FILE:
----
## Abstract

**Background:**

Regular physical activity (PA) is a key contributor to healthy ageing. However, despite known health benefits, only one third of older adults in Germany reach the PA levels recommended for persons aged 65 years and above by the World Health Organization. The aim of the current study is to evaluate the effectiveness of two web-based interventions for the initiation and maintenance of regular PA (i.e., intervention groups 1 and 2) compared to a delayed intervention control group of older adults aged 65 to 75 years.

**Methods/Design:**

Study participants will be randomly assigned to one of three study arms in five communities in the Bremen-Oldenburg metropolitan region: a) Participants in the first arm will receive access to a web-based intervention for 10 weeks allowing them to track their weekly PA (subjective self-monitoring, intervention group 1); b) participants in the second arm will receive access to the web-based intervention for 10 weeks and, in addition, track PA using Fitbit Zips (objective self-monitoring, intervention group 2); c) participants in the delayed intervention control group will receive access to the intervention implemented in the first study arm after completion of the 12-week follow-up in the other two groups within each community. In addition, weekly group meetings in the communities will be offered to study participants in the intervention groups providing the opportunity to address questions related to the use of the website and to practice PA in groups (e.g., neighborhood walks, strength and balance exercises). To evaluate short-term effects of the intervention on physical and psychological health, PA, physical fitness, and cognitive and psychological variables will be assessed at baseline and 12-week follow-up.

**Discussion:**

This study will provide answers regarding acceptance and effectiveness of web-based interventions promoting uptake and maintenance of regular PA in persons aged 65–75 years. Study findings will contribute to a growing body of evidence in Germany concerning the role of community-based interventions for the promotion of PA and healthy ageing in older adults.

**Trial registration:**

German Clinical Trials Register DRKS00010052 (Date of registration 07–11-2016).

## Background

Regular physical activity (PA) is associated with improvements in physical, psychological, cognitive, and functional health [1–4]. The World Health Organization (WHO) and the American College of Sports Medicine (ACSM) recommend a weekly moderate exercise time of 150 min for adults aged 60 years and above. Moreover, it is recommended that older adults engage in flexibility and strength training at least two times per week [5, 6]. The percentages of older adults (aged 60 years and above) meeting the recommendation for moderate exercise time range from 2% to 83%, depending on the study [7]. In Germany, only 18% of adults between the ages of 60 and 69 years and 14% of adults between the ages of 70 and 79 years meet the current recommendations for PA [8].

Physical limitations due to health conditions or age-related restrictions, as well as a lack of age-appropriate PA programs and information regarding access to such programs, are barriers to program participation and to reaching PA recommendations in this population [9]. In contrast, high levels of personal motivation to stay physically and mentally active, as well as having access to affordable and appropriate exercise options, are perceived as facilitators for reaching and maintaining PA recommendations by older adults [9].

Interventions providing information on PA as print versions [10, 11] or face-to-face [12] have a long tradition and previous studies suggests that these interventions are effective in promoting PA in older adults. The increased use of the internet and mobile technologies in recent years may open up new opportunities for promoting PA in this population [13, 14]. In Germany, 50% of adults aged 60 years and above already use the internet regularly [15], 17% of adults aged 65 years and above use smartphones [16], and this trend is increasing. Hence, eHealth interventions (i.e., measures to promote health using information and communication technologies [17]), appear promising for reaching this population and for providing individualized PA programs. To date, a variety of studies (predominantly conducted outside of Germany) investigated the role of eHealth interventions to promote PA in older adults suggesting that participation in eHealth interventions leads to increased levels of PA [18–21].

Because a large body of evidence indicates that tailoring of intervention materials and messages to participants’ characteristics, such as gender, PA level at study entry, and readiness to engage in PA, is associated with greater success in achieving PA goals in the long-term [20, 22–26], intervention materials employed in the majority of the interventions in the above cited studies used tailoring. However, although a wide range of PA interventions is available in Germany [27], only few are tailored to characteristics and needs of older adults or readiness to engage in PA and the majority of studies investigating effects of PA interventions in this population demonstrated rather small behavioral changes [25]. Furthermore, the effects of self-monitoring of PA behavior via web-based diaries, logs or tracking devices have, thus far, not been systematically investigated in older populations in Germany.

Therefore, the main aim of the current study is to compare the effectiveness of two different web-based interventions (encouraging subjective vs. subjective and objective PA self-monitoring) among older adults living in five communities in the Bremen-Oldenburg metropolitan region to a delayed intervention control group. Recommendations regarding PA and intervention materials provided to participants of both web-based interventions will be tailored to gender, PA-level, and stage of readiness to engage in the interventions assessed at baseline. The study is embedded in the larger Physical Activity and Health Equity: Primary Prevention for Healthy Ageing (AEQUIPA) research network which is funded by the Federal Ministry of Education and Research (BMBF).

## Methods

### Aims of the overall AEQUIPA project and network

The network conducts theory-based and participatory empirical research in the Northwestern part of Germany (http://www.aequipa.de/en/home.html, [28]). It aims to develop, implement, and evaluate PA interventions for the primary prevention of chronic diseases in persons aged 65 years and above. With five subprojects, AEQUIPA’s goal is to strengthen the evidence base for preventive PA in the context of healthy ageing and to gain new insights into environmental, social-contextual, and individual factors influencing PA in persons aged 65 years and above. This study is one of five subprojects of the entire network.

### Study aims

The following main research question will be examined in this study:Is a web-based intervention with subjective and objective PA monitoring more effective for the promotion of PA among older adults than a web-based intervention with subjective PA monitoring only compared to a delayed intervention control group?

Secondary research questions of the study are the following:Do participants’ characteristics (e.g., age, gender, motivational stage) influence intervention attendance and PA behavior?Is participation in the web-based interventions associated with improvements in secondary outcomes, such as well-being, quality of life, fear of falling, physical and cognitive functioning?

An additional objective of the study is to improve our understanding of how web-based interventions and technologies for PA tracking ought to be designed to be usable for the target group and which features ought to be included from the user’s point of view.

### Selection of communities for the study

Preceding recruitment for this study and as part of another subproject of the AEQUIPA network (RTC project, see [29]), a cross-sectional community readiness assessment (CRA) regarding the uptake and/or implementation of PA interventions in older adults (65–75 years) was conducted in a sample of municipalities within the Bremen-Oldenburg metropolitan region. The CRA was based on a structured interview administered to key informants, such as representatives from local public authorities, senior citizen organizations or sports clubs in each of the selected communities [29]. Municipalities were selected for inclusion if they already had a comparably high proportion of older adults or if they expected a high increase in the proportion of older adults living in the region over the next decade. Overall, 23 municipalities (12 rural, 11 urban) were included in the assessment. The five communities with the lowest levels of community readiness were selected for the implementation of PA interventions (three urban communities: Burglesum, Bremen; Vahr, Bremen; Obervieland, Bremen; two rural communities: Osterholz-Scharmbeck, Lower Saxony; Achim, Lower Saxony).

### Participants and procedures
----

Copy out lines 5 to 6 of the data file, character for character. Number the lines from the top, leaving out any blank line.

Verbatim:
Study participants will be randomly assigned to one of three study arms in five communities in the Bremen-Oldenburg metropolitan region: a) Participants in the first arm will receive access to a web-based intervention for 10 weeks allowing them to track their weekly PA (subjective self-monitoring, intervention group 1); b) participants in the second arm will receive access to the web-based intervention for 10 weeks and, in addition, track PA using Fitbit Zips (objective self-monitoring, intervention group 2); c) participants in the delayed intervention control group will receive access to the intervention implemented in the first study arm after completion of the 12-week follow-up in the other two groups within each community. In addition, weekly group meetings in the communities will be offered to study participants in the intervention groups providing the opportunity to address questions related to the use of the website and to practice PA in groups (e.g., neighborhood walks, strength and balance exercises). To evaluate short-term effects of the intervention on physical and psychological health, PA, physical fitness, and cognitive and psychological variables will be assessed at baseline and 12-week follow-up.

**Discussion:**